Altair® Panopticon


Synchronizing Tokens

When a user has authenticated successfully with a server, a token is issued that is passed back and forth in a cookie. These tokens may be long-lived with a default expiration time of seven days and normally automatically reissued. So when the server is regularly used, the user will rarely need to log in again. Similarly, API tokens never expire.

Normally, a token issued by one server is only valid on that server. The server keeps track of issued tokens and validates each incoming token against its stored tokens. Furthermore, tokens are revoked when an administrator logs out a user, and the token is removed from the server’s list.

If there are multiple servers that is being used as a cluster with a load balancer in front, they should be configured to have synchronized tokens. Even if the load balancer uses sticky sessions as it should, a token is typically valid for a longer time than a sessions lasts, and the user should not have to log in again just because a new session is directed to a different server than last time.

Token synchronization uses a different mechanism from repository synchronization. The repository stores content with its change history, and there are scenarios where the user may want to synchronize one and not the other. For example, there may be one QA server and one production server then use a common login.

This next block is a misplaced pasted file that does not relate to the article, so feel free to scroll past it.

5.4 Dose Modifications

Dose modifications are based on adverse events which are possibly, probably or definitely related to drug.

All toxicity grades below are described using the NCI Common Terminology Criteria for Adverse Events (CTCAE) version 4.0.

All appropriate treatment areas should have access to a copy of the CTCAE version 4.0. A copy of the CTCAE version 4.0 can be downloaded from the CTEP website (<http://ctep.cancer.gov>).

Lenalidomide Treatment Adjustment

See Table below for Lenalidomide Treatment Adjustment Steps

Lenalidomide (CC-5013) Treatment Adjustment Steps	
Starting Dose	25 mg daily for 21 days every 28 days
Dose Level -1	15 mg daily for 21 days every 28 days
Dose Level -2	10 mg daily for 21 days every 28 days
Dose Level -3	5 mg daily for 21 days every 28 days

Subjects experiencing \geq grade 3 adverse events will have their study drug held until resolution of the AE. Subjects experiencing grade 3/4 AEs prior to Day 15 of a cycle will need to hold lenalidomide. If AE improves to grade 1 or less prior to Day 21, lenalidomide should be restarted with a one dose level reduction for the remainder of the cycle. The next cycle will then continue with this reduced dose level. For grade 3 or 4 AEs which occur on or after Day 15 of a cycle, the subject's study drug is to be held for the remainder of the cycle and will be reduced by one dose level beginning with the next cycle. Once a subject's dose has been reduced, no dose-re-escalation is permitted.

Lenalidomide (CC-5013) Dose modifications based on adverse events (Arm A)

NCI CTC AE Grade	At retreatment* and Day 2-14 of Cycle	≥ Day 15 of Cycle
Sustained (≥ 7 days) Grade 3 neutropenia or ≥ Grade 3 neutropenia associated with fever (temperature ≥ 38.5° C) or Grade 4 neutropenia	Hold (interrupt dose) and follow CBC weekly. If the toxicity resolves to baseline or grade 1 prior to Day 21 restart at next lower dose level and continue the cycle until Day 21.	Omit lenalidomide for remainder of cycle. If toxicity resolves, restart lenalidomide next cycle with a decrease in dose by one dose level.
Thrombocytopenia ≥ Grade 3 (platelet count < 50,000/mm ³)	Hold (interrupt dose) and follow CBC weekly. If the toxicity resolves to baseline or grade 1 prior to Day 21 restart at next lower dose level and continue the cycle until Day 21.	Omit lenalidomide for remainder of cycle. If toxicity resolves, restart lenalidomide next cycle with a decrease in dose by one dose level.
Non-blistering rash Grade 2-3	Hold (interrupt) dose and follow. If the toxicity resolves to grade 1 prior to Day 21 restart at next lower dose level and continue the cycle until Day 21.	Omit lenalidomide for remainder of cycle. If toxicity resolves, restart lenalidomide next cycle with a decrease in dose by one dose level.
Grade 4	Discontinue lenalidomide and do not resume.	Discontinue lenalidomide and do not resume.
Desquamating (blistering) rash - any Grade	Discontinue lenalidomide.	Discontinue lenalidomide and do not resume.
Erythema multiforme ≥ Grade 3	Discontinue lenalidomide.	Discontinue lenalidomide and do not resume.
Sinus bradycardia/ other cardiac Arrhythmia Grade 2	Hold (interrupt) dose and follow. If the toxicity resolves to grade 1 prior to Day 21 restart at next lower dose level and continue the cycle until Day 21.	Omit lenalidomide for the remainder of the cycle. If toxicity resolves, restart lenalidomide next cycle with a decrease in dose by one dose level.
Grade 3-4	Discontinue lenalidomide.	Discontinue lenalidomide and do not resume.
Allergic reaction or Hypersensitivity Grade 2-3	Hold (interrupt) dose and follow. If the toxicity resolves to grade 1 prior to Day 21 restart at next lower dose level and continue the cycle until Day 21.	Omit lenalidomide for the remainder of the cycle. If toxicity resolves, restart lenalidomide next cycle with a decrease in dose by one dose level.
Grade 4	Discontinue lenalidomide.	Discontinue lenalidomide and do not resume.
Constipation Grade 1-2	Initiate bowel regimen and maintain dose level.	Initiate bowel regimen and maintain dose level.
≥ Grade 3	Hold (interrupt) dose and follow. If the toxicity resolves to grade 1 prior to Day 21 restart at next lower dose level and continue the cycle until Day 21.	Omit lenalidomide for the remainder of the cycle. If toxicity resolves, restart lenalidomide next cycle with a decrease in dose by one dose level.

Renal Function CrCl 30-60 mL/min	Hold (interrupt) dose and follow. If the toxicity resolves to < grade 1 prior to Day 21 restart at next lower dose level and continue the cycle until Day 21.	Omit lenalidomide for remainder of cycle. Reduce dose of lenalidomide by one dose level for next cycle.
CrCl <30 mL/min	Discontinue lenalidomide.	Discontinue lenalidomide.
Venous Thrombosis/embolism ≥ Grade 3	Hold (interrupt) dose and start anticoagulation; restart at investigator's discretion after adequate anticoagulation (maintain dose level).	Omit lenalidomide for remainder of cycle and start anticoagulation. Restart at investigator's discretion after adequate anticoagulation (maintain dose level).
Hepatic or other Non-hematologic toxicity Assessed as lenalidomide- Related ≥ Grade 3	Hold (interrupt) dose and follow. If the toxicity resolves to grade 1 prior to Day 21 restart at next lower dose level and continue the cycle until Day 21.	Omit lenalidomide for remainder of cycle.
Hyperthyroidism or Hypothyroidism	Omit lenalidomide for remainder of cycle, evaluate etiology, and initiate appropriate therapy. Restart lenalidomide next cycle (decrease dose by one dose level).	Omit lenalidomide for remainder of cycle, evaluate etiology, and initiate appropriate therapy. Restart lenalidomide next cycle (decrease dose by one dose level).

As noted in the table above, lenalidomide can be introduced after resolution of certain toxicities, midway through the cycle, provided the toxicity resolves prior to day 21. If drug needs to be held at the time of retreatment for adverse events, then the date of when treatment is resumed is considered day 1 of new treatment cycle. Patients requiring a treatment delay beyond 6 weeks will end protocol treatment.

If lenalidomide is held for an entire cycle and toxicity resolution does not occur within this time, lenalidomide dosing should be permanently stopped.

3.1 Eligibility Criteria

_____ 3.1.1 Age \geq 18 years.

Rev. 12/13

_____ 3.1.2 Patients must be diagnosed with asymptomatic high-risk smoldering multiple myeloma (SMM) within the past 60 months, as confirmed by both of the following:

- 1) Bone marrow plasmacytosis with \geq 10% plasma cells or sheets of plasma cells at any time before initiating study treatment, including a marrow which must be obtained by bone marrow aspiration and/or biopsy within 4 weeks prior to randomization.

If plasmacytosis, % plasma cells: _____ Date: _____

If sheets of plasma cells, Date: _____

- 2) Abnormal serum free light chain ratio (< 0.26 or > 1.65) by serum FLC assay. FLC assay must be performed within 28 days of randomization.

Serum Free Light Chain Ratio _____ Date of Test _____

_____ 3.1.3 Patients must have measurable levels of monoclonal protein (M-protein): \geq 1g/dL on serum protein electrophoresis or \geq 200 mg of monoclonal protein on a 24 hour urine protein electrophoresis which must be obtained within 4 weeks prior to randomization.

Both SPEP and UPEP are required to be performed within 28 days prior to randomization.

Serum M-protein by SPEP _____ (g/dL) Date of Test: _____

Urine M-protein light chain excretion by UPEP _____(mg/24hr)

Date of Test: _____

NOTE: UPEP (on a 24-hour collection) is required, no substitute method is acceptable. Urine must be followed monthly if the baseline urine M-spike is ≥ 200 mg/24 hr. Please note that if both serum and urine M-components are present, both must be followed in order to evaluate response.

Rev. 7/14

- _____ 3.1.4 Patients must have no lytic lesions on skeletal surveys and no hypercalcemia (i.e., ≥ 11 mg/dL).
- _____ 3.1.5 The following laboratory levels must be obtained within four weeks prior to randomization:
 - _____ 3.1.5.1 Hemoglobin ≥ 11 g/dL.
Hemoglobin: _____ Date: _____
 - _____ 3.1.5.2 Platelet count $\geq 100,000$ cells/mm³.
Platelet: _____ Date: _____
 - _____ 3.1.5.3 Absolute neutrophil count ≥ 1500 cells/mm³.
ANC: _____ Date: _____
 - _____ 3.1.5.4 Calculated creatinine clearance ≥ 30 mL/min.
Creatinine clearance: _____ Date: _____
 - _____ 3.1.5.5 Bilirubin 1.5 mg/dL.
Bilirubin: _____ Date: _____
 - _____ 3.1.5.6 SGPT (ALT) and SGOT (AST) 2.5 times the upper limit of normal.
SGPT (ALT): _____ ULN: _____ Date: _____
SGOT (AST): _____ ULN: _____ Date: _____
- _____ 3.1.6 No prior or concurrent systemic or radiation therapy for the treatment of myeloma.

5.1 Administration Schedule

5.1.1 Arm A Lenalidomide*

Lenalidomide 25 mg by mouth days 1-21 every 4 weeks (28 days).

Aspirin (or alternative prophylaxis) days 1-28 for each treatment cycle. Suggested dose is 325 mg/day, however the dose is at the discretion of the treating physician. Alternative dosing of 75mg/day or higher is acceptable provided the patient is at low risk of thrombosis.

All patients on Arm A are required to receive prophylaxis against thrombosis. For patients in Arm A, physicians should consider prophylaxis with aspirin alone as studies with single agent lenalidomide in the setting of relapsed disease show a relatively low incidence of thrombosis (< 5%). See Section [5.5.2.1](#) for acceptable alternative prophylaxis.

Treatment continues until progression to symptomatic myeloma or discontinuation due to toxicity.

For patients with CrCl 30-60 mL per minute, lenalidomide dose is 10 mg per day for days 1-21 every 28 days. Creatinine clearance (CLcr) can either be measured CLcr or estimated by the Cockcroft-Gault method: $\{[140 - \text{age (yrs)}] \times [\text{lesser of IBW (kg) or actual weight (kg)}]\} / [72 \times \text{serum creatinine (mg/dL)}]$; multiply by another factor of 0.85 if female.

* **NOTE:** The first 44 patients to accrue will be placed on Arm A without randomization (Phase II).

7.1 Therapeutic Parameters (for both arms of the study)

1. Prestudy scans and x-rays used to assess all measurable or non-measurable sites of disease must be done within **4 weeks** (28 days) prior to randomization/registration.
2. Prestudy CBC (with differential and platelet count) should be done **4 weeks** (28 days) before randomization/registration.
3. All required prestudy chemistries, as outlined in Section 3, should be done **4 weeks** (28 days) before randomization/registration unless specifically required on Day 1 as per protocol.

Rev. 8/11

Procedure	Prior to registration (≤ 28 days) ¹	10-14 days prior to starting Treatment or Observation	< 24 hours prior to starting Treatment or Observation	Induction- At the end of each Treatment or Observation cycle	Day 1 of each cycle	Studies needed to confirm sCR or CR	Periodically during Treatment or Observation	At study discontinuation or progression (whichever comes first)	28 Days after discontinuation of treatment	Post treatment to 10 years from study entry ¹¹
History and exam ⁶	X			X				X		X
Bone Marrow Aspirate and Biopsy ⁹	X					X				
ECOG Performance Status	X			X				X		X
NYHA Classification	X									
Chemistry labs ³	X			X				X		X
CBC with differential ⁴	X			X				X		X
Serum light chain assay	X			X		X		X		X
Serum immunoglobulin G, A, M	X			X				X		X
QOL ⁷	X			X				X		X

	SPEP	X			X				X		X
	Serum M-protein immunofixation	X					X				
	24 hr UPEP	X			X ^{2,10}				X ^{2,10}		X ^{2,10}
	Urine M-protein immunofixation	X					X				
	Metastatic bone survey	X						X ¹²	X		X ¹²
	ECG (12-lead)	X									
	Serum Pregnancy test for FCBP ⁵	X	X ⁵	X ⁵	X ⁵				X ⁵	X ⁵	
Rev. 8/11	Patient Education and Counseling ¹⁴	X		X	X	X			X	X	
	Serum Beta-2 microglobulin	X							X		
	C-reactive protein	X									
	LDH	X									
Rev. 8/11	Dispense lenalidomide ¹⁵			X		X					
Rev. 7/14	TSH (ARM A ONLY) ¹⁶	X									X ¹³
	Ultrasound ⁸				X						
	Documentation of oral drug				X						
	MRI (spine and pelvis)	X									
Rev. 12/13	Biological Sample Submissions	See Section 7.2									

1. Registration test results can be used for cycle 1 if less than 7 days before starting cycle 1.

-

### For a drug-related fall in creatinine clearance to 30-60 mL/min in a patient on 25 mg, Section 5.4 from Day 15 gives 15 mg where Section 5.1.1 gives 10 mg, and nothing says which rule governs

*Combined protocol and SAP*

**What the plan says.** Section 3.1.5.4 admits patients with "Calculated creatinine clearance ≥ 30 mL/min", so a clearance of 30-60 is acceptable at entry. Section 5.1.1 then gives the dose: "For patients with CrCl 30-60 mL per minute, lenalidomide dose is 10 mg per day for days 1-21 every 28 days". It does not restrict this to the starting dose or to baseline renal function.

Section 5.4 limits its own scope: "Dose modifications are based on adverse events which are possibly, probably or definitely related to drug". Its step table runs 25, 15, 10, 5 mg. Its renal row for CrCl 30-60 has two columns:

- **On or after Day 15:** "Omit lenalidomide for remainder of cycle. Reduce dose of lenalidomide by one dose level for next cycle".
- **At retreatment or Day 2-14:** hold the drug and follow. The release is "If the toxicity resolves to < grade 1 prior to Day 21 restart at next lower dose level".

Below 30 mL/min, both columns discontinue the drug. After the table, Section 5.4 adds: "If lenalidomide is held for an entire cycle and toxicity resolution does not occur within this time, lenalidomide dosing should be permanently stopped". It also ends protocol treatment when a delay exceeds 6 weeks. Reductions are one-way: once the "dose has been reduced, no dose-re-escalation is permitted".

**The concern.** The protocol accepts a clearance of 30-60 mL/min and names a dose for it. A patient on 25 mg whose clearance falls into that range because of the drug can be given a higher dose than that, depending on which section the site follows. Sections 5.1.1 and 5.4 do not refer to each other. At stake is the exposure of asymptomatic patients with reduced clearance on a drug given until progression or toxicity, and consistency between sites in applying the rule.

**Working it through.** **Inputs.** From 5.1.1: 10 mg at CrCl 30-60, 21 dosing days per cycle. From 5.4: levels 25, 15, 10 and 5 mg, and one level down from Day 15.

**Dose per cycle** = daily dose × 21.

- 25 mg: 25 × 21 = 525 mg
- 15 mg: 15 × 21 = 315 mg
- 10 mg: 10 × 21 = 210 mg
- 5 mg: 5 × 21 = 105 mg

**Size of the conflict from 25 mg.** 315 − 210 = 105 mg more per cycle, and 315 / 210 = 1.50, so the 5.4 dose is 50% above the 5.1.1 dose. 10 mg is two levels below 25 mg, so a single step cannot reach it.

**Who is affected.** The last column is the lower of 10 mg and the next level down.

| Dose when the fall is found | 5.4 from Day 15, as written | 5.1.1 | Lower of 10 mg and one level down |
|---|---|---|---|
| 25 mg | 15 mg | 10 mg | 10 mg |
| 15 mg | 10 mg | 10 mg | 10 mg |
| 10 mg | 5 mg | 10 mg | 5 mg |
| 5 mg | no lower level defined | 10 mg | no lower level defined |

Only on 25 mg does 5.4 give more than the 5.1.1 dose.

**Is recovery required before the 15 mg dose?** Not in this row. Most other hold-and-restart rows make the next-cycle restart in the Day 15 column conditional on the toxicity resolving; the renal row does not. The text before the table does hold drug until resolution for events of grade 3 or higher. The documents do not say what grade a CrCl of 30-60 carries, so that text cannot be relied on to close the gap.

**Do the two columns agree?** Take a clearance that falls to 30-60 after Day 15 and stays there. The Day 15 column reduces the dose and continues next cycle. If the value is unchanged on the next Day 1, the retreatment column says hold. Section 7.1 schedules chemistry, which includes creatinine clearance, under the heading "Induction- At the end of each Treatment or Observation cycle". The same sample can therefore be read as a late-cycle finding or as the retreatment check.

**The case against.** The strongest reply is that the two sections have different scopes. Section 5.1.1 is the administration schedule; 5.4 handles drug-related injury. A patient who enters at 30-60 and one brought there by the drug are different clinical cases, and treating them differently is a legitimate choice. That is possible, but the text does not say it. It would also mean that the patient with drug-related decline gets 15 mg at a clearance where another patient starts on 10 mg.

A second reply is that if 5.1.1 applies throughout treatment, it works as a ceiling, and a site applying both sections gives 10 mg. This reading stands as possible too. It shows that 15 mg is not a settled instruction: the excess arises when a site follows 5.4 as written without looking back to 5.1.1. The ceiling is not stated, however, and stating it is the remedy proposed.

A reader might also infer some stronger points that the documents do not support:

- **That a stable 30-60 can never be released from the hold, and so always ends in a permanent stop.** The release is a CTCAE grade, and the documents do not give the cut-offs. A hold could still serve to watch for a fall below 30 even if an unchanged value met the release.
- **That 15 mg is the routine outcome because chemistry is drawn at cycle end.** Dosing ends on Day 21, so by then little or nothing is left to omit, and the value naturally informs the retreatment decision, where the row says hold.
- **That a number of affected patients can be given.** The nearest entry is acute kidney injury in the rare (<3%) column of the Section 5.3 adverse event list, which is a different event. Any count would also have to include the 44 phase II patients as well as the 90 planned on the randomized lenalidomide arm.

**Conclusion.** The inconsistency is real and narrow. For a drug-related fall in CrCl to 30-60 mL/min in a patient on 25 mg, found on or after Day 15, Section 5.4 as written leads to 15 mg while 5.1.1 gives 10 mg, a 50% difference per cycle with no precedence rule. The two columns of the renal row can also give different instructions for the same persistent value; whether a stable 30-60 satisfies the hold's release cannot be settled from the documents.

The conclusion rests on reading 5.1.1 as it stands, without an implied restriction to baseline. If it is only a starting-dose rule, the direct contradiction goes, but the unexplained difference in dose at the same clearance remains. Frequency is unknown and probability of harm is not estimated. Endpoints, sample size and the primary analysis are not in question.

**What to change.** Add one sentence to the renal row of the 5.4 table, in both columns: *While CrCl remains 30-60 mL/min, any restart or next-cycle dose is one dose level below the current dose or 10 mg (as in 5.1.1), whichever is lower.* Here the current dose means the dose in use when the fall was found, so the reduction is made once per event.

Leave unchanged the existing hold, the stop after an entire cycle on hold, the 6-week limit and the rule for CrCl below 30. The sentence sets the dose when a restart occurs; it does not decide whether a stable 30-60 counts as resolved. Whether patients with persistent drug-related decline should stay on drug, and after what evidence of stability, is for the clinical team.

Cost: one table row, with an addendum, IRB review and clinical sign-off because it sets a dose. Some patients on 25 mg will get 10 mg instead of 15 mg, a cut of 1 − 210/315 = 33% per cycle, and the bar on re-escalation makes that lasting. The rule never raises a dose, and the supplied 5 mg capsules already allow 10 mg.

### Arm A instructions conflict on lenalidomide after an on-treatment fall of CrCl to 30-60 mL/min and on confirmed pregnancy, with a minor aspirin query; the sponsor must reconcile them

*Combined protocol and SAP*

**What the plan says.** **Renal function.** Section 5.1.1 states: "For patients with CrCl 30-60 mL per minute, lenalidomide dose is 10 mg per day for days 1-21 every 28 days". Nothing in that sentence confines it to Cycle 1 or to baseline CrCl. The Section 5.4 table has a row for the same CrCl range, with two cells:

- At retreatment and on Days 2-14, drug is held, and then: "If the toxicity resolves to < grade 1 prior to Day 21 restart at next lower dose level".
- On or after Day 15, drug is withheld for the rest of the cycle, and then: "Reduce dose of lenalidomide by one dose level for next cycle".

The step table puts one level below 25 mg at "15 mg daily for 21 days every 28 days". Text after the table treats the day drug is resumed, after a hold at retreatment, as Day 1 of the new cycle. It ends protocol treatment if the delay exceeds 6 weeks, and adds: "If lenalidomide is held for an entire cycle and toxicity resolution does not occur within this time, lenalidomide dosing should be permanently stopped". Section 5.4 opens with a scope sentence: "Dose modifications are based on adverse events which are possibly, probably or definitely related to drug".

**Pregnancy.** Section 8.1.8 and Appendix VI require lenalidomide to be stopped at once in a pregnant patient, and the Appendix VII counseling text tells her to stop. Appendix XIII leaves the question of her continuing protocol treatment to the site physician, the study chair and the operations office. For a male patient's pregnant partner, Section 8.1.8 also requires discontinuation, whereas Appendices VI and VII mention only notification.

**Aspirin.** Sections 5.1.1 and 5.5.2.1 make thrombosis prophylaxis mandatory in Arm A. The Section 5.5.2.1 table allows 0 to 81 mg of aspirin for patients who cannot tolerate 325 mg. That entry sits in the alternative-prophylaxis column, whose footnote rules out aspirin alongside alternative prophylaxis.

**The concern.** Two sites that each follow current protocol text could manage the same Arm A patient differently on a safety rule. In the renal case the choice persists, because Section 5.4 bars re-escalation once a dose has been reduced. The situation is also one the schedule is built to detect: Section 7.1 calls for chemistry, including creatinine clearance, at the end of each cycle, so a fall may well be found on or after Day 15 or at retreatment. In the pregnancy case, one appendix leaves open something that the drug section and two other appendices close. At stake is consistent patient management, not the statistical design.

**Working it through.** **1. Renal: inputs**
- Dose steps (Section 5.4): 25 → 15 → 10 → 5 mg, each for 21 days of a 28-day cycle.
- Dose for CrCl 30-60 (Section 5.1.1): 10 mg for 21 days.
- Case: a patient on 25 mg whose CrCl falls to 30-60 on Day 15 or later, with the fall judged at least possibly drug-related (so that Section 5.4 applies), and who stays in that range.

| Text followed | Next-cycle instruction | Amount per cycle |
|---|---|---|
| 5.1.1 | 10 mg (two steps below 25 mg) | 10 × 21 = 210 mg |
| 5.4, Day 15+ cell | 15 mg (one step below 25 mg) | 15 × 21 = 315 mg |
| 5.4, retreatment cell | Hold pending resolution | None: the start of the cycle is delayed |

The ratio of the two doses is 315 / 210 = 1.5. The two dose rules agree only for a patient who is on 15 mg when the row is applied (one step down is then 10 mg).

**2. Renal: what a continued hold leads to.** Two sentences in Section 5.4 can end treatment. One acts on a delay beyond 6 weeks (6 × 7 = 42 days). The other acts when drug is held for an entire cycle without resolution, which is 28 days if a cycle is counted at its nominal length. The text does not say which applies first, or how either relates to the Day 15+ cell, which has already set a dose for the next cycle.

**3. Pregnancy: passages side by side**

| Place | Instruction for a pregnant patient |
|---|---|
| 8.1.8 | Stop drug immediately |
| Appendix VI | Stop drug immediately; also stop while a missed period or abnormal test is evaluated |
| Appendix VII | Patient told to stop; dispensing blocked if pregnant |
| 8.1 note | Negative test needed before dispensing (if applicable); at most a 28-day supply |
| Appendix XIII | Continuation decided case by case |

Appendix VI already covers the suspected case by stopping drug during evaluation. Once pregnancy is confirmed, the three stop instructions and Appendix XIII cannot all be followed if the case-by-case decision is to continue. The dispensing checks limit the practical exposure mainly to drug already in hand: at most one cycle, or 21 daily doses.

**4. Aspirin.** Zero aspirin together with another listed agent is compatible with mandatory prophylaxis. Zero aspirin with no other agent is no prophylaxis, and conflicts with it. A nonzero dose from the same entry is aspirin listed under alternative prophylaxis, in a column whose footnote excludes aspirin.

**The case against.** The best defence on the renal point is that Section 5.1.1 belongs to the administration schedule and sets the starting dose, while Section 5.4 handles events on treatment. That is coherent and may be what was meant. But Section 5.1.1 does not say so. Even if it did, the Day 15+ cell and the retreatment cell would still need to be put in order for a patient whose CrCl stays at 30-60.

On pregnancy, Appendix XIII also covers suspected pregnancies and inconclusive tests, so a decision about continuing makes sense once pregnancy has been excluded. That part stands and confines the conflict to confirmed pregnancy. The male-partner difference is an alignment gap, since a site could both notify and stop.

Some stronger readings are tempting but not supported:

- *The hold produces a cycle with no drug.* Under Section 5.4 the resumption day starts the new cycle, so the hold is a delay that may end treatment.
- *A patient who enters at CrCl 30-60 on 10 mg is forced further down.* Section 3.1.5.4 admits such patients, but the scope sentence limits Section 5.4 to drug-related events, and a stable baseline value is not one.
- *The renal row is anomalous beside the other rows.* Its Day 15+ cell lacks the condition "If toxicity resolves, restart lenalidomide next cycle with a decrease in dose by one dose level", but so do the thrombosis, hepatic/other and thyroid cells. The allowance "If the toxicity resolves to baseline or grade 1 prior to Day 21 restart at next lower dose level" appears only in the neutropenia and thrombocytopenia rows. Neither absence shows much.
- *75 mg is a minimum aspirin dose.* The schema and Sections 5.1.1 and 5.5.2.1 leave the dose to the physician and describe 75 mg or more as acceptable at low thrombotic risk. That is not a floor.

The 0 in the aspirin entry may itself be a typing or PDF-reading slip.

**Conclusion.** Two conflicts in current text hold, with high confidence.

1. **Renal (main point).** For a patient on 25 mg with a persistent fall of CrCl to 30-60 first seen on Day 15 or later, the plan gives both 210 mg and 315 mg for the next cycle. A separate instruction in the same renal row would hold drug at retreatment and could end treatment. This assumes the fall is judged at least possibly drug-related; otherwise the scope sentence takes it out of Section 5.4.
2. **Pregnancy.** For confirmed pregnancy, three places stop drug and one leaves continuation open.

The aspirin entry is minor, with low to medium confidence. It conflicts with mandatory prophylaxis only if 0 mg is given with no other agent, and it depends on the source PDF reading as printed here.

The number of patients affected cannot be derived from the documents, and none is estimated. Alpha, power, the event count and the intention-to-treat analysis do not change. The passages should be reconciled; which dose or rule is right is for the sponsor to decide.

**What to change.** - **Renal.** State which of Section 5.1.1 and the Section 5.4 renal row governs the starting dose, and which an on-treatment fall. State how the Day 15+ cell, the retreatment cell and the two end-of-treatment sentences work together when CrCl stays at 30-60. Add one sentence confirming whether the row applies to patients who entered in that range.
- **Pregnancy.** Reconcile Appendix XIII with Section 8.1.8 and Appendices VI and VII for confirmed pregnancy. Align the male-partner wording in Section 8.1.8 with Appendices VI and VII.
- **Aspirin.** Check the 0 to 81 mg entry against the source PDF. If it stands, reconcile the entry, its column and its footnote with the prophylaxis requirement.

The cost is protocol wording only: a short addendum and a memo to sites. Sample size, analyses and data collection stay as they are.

Tokens are synchronized through the cluster shared store. By default, this is just a subdirectory <appdata>/shared/ which is not synchronized. The store also keeps other types of non-content data that the user may want to synchronize between servers.

To enable token synchronization:

q  Change the property from its default PRIVATE_DIRECTORY to SHARED_DIRECTORY.

q  Set to a location that is accessible from all servers. On Kubernetes, this would typically be a volume that you mount on a path in the container.

q  Ensure all servers use the same cookie name in authentication.token.cookie, or a cookie issued by one server would not be visible to another.

Ensure all servers (i.e., validating server and the one that issued the token) have the same authentication.token.secret. This secret is used to sign and validate tokens.